Dax McCarty ready to 'soak in the moment' in his return to Red Bull Arena

Dax McCarty ready to 'soak in the moment' in his return to Red Bull Arena

When Dax McCarty was traded from the New York Red Bulls to the Chicago Fire in January it was the third time in his 12-year MLS career that he had been traded, but this was the one that affected him the most.

McCarty had been with the Red Bulls for five and a half years, the longest he had been with any team, and leaving New York was not easy for him even though he had been traded before. So when McCarty's new team, the Fire, visit the Red Bulls on Saturday, it won't just be an ordinary game for the 29-year-old midfielder.

"I'd say the Red Bulls meant more to me than any other team that I've been on so far," McCarty said. "In that sense it will probably be a little bit different, but I think the key to just trying to make it as normal as possible is just to treat it like another game, treat it like another three points that you have to try to win against a good team on the road. I just want to make sure that the game doesn't become too big about my return."

When McCarty was traded he had just gotten married and was immediately after headed to training camp with the U.S. national team. He was initially vocal about his frustration in how the Red Bulls handled the trade, but soon after that he didn't want to talk about that aspect of the trade anymore.

With Saturday's match marking his return to Red Bull Arena, the focus shifts back to McCarty and the trade. Now, he wants to focus on the personal side of the trade, the people that are no longer an everyday part of his life. He mentioned security guards, chefs and maintenance crew among the people he will be happy to see again.

"I don't think I got to say a proper goodbye to a lot of the guys on the team and I don't think I got to say a proper goodbye to the fans and the way that they treated me when I was in New York so I'll soak in the environment, I'll soak in the moment," McCarty said. "Hopefully I don't get too many boos.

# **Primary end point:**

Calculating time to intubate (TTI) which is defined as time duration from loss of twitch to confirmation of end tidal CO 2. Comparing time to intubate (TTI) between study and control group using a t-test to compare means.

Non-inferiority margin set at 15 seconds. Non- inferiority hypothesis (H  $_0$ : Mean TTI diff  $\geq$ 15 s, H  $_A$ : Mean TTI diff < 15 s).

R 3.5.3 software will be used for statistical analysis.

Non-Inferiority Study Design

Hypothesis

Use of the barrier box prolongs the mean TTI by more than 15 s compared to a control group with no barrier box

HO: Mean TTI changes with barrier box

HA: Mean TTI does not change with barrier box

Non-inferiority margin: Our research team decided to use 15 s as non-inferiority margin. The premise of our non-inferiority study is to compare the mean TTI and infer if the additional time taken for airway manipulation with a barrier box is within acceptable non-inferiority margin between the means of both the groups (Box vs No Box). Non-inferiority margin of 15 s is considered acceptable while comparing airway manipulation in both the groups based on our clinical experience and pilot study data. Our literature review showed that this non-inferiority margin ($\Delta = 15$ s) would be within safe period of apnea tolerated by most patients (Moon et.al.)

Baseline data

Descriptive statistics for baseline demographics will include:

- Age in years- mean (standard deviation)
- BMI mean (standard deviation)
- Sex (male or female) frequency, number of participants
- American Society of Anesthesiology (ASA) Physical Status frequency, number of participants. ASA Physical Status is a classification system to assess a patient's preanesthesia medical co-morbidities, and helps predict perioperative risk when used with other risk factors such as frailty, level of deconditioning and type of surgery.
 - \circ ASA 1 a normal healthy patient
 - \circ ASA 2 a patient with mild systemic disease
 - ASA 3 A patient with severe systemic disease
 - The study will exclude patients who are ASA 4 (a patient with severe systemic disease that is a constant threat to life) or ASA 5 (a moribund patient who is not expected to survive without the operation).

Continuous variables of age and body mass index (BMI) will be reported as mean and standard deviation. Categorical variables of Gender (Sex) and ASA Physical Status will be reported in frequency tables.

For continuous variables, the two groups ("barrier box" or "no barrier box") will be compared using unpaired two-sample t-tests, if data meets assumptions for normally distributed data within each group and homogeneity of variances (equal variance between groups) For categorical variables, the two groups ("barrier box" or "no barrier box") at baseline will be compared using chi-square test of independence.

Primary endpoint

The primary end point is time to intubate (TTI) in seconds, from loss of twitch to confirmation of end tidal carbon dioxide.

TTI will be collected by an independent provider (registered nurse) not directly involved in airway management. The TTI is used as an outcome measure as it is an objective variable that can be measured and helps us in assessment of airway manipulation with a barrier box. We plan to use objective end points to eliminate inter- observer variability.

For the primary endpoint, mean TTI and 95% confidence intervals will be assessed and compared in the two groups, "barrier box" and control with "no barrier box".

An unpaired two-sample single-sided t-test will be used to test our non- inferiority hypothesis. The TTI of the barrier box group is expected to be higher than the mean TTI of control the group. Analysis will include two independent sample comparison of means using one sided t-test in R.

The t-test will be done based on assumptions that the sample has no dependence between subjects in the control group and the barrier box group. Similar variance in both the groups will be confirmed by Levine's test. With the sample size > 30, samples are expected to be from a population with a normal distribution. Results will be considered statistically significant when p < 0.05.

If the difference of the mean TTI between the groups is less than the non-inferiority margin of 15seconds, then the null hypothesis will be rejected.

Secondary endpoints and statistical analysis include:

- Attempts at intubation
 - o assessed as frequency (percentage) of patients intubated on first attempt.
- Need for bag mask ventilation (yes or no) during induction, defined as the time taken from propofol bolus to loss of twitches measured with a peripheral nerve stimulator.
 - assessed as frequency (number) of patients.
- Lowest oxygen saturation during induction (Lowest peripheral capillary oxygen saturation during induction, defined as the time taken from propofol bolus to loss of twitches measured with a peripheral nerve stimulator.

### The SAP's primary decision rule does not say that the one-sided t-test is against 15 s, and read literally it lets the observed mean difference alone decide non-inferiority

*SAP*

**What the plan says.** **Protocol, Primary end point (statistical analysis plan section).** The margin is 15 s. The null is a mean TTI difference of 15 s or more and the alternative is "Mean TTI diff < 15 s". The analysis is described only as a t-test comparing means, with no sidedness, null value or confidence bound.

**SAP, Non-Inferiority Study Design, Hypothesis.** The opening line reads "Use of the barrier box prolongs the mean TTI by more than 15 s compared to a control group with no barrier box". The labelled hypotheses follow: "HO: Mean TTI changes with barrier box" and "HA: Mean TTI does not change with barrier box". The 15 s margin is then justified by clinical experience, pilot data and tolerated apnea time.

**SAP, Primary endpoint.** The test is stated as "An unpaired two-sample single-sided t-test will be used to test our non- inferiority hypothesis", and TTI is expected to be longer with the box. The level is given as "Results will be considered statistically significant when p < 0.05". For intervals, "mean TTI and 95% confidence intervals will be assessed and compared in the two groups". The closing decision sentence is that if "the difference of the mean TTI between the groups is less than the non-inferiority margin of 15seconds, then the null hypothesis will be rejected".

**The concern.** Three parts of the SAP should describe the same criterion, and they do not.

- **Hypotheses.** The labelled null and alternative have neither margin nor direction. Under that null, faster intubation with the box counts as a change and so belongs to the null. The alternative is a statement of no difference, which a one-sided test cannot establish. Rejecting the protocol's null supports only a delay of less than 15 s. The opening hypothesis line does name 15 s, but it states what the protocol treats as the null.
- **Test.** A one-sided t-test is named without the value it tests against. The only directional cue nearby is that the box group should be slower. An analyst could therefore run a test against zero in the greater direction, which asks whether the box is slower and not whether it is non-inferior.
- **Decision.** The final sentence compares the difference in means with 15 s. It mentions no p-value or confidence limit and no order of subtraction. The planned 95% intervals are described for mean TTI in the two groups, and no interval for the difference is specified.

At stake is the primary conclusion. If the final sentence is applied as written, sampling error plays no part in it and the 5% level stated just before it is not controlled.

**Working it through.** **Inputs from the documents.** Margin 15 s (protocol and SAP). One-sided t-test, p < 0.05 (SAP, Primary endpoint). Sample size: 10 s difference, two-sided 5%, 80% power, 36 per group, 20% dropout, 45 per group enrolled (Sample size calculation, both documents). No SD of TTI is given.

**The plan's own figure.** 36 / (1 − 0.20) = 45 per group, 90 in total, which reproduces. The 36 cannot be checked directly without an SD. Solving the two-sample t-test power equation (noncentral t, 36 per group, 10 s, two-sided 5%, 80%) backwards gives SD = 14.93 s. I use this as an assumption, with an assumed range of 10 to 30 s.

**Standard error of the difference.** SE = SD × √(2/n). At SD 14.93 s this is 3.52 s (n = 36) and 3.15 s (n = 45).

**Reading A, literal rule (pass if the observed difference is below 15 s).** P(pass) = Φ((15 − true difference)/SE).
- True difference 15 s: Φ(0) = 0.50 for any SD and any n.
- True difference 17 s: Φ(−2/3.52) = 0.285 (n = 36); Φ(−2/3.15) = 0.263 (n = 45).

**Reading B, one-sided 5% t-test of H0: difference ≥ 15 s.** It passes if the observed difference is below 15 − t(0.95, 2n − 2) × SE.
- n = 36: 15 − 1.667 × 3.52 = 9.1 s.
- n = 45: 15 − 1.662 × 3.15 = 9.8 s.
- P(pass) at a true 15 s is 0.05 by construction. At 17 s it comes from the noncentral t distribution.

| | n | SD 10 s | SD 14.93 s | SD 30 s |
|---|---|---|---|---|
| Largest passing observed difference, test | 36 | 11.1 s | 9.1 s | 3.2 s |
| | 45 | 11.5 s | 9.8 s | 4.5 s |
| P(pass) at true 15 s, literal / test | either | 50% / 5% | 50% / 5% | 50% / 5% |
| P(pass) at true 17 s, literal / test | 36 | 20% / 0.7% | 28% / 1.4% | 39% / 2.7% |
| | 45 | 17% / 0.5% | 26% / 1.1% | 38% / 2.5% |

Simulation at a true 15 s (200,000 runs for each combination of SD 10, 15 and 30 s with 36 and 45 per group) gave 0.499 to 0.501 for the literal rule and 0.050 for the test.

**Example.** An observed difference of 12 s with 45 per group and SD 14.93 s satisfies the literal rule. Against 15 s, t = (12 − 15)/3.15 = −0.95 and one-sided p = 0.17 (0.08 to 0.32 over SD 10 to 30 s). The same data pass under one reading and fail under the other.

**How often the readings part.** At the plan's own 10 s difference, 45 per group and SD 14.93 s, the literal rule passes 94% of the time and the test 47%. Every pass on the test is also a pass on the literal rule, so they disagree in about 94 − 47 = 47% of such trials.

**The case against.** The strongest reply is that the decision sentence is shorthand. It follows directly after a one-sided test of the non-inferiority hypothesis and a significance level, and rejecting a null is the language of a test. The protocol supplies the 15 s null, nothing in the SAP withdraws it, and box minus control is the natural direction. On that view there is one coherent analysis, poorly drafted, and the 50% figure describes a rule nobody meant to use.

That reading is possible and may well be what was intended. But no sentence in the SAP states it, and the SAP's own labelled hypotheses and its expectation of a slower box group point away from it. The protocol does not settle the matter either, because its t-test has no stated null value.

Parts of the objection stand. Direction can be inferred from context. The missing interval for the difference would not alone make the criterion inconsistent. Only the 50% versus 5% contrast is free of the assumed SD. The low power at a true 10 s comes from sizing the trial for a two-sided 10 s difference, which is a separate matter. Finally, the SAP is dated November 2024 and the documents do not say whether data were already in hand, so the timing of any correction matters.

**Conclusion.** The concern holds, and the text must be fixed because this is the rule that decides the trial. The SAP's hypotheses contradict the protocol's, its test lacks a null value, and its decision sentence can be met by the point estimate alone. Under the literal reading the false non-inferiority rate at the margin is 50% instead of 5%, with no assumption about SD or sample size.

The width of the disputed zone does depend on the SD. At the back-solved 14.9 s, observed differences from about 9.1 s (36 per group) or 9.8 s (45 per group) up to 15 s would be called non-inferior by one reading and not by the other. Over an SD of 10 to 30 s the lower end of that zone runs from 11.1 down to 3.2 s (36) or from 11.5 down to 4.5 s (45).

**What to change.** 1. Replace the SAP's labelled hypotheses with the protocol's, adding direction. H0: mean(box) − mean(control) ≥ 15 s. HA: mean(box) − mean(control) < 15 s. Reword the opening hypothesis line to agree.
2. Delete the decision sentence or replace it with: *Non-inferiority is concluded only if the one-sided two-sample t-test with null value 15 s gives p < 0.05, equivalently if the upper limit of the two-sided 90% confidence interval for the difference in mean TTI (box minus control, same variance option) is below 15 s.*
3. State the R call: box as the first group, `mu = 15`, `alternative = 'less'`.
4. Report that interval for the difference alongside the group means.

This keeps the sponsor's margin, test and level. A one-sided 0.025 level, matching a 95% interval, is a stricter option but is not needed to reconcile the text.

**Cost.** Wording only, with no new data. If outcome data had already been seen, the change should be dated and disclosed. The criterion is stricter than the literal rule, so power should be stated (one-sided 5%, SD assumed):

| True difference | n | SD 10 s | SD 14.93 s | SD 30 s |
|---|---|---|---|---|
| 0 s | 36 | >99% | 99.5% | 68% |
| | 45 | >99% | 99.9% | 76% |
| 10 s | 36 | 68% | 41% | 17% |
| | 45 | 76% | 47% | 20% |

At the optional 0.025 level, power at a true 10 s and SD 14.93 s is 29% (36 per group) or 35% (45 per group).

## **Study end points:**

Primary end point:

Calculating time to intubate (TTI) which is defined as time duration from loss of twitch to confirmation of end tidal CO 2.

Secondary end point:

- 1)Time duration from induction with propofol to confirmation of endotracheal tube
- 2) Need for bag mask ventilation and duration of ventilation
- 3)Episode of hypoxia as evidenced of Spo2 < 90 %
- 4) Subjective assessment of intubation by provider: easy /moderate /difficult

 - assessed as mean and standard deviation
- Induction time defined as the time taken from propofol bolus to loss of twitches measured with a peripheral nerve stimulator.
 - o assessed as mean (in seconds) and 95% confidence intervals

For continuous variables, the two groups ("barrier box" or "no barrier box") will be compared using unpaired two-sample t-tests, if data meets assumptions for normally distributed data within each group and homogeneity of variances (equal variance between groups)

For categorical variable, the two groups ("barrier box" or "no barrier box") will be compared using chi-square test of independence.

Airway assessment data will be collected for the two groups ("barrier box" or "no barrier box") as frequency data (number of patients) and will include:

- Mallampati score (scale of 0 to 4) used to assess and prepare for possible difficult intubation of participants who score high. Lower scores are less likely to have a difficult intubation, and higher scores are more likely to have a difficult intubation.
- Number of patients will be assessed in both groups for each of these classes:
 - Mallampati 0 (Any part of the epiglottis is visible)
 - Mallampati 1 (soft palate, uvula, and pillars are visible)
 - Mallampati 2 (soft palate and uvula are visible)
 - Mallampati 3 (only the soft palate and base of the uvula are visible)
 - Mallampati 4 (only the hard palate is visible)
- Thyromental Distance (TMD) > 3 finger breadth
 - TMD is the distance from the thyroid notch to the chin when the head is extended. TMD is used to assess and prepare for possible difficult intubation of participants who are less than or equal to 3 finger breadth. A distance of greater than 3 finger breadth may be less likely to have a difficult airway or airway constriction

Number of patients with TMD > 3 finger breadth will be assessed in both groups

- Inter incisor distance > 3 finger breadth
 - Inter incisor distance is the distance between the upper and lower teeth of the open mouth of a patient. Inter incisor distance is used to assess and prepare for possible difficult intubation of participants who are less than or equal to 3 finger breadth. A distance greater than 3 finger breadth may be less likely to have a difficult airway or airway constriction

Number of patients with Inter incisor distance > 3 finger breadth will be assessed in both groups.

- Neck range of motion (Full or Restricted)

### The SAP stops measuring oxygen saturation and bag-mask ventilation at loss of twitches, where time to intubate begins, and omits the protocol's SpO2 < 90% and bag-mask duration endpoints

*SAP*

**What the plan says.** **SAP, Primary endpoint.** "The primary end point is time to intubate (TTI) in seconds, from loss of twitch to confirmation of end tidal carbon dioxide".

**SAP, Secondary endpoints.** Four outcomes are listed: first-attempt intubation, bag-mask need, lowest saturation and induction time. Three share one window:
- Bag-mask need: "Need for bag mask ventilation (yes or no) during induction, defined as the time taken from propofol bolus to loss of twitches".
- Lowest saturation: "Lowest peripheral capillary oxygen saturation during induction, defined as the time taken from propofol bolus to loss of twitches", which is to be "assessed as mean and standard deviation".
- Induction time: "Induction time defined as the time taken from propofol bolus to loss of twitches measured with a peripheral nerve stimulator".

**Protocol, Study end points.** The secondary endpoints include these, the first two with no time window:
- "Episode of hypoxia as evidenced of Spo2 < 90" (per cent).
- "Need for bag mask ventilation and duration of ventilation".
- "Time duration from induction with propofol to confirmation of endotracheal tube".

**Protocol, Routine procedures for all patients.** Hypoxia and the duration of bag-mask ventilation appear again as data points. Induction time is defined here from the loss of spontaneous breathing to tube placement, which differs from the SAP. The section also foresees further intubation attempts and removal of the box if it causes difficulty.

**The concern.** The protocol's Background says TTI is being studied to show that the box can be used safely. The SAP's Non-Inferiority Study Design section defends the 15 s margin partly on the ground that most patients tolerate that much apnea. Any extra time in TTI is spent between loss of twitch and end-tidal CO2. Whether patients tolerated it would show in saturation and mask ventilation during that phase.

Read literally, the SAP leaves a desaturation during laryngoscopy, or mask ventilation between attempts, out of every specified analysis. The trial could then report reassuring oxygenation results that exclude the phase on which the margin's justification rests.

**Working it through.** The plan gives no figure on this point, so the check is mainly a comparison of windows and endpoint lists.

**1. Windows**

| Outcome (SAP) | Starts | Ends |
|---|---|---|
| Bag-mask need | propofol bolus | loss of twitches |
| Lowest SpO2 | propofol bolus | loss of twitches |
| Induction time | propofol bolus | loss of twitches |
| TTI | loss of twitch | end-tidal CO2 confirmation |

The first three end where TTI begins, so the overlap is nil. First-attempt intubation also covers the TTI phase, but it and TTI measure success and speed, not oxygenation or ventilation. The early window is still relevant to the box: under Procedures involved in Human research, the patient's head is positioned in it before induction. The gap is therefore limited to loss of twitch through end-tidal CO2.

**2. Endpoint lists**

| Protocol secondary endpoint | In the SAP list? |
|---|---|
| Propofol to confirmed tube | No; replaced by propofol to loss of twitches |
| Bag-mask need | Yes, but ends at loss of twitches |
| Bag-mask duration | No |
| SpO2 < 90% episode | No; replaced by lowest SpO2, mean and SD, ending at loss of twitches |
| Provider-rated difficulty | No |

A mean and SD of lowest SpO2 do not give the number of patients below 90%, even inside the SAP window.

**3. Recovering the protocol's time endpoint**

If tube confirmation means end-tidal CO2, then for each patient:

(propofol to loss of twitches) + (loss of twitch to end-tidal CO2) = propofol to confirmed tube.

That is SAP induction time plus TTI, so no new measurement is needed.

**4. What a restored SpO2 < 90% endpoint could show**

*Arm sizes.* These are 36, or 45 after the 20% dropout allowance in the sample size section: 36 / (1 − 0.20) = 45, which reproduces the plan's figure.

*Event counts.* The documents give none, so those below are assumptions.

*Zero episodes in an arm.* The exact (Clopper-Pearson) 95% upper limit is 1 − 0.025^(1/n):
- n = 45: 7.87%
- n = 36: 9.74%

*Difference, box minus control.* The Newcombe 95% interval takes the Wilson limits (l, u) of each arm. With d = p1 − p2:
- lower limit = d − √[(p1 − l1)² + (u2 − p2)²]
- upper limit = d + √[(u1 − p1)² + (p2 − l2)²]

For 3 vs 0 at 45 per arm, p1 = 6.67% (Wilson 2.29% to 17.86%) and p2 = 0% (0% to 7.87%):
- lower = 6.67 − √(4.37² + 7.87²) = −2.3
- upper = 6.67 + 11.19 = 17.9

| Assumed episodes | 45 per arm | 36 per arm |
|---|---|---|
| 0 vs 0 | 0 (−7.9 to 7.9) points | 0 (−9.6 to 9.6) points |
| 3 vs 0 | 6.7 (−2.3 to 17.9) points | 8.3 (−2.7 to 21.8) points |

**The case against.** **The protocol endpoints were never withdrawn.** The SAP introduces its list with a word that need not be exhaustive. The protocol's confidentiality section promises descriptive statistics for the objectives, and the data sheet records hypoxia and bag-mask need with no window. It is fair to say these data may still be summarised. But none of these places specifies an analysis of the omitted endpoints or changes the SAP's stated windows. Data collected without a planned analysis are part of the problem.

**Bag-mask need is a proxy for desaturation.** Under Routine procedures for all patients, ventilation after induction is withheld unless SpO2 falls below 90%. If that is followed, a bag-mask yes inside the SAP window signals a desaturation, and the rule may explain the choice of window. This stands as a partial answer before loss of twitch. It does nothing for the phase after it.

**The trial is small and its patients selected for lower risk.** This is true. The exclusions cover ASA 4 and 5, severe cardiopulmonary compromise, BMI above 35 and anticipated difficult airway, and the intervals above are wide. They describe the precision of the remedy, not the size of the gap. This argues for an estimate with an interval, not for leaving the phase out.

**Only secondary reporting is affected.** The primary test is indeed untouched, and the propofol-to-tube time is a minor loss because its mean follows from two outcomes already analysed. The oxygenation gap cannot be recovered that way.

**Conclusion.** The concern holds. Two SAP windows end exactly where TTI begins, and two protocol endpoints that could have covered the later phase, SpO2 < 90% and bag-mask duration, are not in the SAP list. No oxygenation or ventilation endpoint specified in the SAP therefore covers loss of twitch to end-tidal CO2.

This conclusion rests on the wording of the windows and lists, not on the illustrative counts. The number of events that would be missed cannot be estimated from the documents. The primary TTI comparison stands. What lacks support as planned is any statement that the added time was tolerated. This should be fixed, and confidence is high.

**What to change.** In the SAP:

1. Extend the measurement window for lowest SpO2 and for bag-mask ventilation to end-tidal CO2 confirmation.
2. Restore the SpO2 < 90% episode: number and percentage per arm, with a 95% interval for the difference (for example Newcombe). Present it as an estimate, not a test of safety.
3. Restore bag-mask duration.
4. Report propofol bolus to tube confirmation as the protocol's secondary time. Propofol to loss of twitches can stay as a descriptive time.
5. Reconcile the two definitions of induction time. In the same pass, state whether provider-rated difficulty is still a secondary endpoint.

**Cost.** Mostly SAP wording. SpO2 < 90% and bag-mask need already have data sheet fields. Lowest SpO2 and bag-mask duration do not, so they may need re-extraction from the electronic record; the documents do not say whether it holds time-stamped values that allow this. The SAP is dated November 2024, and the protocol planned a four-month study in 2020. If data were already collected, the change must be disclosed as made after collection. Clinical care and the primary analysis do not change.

"Whether we win, lose or draw I want to take in the time after the game to make sure the Red Bull fans know how much they meant to me in my time there. I'll try to go around the stadium and whatever few fans stick around after the game I'll wave and say thank you for supporting me during my time there."

He said his former Red Bulls teammates are some of his best friends and he keeps in touch with many of them. Going up against them and heading to the other locker room will be different.

"Those are guys I went to battle with for a long time and those are guys that I'll probably be friends for life with some of them," McCarty said. "Certainly seeing them on the other side, it will be weird, but it's going to be an enjoyable moment I think. Once the 90 minutes hits and once we step on the field it's going to be a dog fight."

McCarty's two previous trades, from Dallas to D.C. via Portland's expansion draft pick after the 2010 season and from D.C. to the Red Bulls in June of 2011, were very different. After spending five years in Dallas, he was traded by D.C. United after less than half a season.

"I'd say the only time it really was kind of a little bit surreal and kind of emotional was when I went back to Dallas because I was in Dallas for a really long time," McCarty said. "That club meant a lot to me. I wasn't really in D.C. for very long and we played New York so much. It was weird because I got traded from D.C. to New York and I think we played them two or three games after the trade and it was in the middle of the season so that was kind of just a whirlwind.

"Going back to Dallas for the first time, being back in the stadium and seeing the fans and going into the visitors' locker room, all that stuff that comes with it is definitely strange.

Despite his experience with being traded and returning to a former team, McCarty is still expecting it to hit him on Saturday.

"I'll say it's definitely going to be a strange feeling."

Fire sign veteran MLS forward Alan Gordon


Fire sign veteran MLS forward Alan Gordon

As far as notorious players in MLS with a history of scoring big goals, Alan Gordon is one of the first names on that list.

The Fire signed the 36-year-old forward on Friday, continuing to add depth to a roster that appeared paper thin throughout the preseason. Gordon, who had been on trial with the Fire for part of the preseason and even after the season opener, signed a one-year deal.

Gordon adds plenty of experience from being in the league since 2004 and having scored 55 goals with five different teams. For the past few years he has been used primarily as a substitute, but has still maintained his reputation for scoring goals late in games.